Did Pompe Disease Get A New Champion In President Trump?

By Jamie Wells, M.D. — Mar 02, 2017
During his address to Congress this week President Trump shone a spotlight on Megan Crowley, a 20-year-old Notre Dame sophomore with Pompe Disease, which is caused by mutations in the GAA gene.
Credit: Shutterstock

The squeaky wheel often gets the grease but sometimes wheels get an impassioned champion - and that is just as good. That may have happened with Pompe disease when President Trump, addressing a joint session of Congress, highlighted the presence of 20-year old Notre Dame sophomore Megan Crowley, who is afflicted with it.

Pompe disease results from mutations in the GAA gene which result in the inability of the body to break down the complex sugar called glycogen. That resulting buildup, especially in muscles, prevents them from functioning normally.

It's an inherited disease and relatively rare. According to the National Institutes of Health, Pompe disease affects about 1 in 40,000 people in the United States while all glycogen storage diseases affect 1 in 20,000. Compare that to the 40,000 women who will die from breast cancer and you can see why it doesn't get as much attention.

These smaller population “orphan Diseases”, defined as those that afflict less than 200,000 people across the nation, include conditions like Cystic Fibrosis, ALS, acromegaly (aka gigantism) and Tourette’s Syndrome. But they collectively impact 25 million Americans, a substantial public health issue. It doesn't take a president. Sometimes national attention comes from other parts of culture. Though Parkinson's disease was long known, it got a highly visible champion when a young Michael J. Fox, in the prime of his career, was diagnosed with it. Since 2000, his foundation has raised and spent $700 million, an amount only superseded by the government and private sector.

Perhaps President Trump's mention is a sign that he truly cares about science and health research. Not just the government-funded kind, but making treatments easier to get across the spectrum. The big reason why rarer diseases get fewer treatments is because we have a regulatory process that forces business decisions to go for the "home run." With a dozen years and $1.2 billion, almost double what it was 20 years ago due to increased bureaucracy, a drug that has a small market has little chance, even if it works after thorough testing. Even Hepatitis C, which has a huge market, has to have a high price tag because up to 70 percent of the patent period is now tied up getting approval.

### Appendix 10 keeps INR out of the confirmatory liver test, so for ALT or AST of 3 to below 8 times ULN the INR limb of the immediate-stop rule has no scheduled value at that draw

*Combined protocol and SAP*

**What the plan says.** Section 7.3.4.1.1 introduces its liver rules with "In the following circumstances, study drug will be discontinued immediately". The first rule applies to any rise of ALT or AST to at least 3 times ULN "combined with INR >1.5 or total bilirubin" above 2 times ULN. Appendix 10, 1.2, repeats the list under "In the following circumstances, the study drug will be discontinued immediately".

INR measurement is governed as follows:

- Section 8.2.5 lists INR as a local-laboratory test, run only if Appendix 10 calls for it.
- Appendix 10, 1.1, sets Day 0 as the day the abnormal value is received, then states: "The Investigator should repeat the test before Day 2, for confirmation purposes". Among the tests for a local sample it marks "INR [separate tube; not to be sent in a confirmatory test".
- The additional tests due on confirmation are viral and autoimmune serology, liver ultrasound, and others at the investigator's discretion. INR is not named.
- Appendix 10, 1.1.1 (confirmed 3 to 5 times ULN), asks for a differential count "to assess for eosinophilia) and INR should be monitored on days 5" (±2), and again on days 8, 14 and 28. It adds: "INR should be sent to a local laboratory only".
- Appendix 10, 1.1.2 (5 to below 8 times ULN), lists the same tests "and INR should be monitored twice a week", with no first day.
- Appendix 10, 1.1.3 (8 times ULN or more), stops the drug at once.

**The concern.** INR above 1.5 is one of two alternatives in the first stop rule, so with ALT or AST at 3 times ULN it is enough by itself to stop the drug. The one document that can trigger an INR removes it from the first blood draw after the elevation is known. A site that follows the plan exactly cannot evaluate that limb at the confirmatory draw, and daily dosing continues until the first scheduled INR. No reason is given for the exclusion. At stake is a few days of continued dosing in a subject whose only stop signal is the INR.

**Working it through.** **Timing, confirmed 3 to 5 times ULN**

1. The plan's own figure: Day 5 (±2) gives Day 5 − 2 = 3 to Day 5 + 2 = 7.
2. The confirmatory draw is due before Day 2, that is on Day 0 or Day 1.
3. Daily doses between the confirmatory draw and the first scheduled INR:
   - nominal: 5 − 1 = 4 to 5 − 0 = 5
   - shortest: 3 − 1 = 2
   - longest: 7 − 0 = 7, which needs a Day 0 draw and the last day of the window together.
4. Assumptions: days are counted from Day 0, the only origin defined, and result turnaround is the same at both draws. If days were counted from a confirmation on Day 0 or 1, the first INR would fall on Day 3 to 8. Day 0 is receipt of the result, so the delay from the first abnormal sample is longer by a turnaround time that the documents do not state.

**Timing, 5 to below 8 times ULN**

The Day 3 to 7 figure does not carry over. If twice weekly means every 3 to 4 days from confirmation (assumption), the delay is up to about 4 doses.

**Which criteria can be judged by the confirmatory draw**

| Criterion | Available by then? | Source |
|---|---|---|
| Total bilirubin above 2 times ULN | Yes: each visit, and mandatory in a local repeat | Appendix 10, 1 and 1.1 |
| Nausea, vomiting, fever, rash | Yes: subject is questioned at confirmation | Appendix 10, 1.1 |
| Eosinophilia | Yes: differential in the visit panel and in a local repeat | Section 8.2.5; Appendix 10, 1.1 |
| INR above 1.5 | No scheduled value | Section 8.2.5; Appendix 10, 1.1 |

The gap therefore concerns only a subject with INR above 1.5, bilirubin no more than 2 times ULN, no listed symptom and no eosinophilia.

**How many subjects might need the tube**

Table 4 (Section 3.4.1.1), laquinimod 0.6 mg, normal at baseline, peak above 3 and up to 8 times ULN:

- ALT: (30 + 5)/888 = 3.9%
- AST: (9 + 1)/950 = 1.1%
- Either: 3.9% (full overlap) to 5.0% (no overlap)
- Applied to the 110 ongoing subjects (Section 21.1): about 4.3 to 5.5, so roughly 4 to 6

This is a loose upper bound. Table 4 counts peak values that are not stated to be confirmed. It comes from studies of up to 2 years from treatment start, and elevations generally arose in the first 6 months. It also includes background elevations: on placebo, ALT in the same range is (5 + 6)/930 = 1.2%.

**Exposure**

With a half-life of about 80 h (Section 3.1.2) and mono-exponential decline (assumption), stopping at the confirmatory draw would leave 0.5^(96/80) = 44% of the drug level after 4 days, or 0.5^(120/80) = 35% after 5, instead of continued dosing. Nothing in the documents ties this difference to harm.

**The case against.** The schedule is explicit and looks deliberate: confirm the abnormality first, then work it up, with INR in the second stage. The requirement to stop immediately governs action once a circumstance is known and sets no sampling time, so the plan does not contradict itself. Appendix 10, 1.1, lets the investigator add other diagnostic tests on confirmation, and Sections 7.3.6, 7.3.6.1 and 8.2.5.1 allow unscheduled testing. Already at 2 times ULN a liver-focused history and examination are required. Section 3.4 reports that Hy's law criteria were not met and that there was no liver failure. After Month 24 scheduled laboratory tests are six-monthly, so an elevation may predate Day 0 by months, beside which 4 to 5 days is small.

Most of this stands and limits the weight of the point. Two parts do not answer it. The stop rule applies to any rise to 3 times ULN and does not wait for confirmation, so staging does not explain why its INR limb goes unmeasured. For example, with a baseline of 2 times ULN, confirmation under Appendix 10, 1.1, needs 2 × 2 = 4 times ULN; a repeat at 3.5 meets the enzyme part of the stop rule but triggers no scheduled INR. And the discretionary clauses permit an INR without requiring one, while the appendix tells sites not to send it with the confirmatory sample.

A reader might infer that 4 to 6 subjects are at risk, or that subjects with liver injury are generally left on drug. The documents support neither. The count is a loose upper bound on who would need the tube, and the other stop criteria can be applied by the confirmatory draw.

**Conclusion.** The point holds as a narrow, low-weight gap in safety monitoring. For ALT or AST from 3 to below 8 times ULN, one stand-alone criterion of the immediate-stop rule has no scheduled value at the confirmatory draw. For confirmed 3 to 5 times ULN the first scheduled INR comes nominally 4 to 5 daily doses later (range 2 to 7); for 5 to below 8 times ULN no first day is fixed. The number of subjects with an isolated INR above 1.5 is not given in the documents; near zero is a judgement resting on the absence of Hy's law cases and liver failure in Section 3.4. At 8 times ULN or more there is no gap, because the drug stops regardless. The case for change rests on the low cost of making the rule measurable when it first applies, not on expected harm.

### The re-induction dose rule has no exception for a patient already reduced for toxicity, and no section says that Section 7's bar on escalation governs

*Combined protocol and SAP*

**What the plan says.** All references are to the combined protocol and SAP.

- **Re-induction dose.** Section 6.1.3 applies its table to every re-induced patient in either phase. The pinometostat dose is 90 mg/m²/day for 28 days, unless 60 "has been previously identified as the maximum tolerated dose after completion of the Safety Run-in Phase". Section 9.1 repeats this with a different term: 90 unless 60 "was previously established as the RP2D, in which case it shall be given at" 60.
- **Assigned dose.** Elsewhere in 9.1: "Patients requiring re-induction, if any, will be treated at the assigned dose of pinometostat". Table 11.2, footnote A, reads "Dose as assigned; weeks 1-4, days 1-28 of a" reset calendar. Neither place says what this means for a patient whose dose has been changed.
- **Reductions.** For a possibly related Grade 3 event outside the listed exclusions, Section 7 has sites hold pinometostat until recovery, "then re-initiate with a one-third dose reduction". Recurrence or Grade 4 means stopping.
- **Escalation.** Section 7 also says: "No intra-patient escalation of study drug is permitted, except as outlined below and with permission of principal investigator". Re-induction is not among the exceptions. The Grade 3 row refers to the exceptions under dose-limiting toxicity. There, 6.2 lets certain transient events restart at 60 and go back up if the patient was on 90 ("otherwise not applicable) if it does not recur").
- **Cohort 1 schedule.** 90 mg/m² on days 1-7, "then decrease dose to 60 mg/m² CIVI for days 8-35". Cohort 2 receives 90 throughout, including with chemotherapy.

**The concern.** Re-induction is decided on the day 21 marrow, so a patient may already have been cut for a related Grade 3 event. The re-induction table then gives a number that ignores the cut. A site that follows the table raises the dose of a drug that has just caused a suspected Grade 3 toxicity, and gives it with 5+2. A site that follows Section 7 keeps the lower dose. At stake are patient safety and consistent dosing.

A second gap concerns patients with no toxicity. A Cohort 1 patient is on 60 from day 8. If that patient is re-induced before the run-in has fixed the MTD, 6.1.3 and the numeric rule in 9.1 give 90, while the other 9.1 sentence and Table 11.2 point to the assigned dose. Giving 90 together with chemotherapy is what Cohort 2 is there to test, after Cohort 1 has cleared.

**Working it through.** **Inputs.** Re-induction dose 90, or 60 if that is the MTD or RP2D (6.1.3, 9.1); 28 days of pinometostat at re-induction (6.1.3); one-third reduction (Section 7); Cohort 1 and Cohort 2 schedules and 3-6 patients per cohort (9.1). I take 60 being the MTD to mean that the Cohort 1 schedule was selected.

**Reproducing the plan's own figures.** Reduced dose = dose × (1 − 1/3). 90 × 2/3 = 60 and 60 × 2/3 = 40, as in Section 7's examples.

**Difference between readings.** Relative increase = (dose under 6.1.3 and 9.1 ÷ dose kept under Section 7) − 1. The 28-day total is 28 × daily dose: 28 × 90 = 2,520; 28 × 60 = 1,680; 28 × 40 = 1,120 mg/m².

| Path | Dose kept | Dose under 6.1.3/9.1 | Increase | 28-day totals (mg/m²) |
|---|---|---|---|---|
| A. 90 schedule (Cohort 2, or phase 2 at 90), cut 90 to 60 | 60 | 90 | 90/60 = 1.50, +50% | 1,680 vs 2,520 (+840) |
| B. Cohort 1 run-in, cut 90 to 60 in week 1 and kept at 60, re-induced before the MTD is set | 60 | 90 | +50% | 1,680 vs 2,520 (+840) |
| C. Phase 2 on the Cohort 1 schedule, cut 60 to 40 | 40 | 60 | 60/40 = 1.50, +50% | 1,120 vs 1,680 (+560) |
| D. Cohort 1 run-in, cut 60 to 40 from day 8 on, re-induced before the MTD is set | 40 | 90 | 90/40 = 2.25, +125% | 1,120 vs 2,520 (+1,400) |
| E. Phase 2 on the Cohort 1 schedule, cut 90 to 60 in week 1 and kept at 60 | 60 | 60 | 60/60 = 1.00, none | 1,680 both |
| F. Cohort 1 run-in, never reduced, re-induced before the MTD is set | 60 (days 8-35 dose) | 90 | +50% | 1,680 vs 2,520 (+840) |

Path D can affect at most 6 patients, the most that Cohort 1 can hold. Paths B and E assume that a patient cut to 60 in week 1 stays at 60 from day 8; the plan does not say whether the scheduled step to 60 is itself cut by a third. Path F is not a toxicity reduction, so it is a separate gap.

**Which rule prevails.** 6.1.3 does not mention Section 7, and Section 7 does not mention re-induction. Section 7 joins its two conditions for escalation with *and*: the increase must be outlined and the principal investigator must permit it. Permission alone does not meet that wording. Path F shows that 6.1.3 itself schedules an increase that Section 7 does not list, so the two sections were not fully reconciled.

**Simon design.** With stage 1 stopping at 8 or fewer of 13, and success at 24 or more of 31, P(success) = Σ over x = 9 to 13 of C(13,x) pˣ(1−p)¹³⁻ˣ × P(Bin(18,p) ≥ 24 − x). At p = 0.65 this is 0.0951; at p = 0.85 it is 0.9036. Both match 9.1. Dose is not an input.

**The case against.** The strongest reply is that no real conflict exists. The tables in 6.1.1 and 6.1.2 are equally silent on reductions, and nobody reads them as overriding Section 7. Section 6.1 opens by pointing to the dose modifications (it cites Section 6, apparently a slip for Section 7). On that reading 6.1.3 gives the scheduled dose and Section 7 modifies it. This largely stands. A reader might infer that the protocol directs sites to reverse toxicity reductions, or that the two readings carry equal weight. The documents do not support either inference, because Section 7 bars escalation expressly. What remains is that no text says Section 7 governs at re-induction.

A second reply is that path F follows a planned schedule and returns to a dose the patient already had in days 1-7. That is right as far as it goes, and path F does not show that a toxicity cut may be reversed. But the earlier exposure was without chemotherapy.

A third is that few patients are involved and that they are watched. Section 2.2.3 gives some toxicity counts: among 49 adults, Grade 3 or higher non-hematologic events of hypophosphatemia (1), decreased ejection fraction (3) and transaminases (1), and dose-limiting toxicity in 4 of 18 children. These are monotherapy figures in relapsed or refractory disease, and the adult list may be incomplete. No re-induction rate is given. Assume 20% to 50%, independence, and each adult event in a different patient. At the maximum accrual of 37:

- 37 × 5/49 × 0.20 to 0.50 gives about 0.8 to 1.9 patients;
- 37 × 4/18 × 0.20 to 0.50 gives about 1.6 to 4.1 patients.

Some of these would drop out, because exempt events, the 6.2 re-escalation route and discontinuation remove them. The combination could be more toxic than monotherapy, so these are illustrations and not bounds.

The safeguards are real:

There is already a faster route for "orphan" drugs, which helps to bypass the financial obstacles of getting ordinary approval. President Reagan signed the Orphan Drug Act in 1983 in an attempt to incentivize discovery. And to some extent, it has worked. According to the U.S. Food and Drug Administration (FDA) more than 250 drugs “available to treat a potential patient population of more than 13 million Americans” have become available in the three decades since it became law. But is about 9 a year really good? Some have argued that the regulatory process is still crippling discovery because of the government hurdles before human trials can begin. Patient advocacy groups have emerged— especially in these decades— and served to increase awareness while directly advancing the research.

For Pompe patient groups, there may be no better champion than President Trump. But Megan Crowley and her brother (also living with Pompe Disease) had one much closer to home - their father. John F. Crowley’s extraordinary tale of love intermingled with persistence is an inspiration. At the time of their diagnosis, he left his job and singlehandedly started a company in an effort to find a cure . His work was instrumental in the development of a necessary enzyme replacement therapy for this, as well as strides in other rare diseases. Their story was captured in national media and in the film Extraordinary Measures, starring Harrison Ford.

With President Trump and Harrison Ford, you'd think things would be easy. But since I used a sports term earlier I will use one again. You still have to play the game. High profile champions are great for awareness and funding but the slow, thorough business of research continues after the media buzz fades. 

That said, an internationally-televised address about the disease is a big step for patients and their loved ones. This attention brings hope about progress toward cures or life-sustaining treatments. 

I didn't want to make this too long, so in the next installment --Pompe Disease, Newborn Screening and Inborn Errors of Metabolism-- I will get into the nuts and bolts of glycogen storage diseases like Pompe Disease, and the research hurdles that will need to be overcome.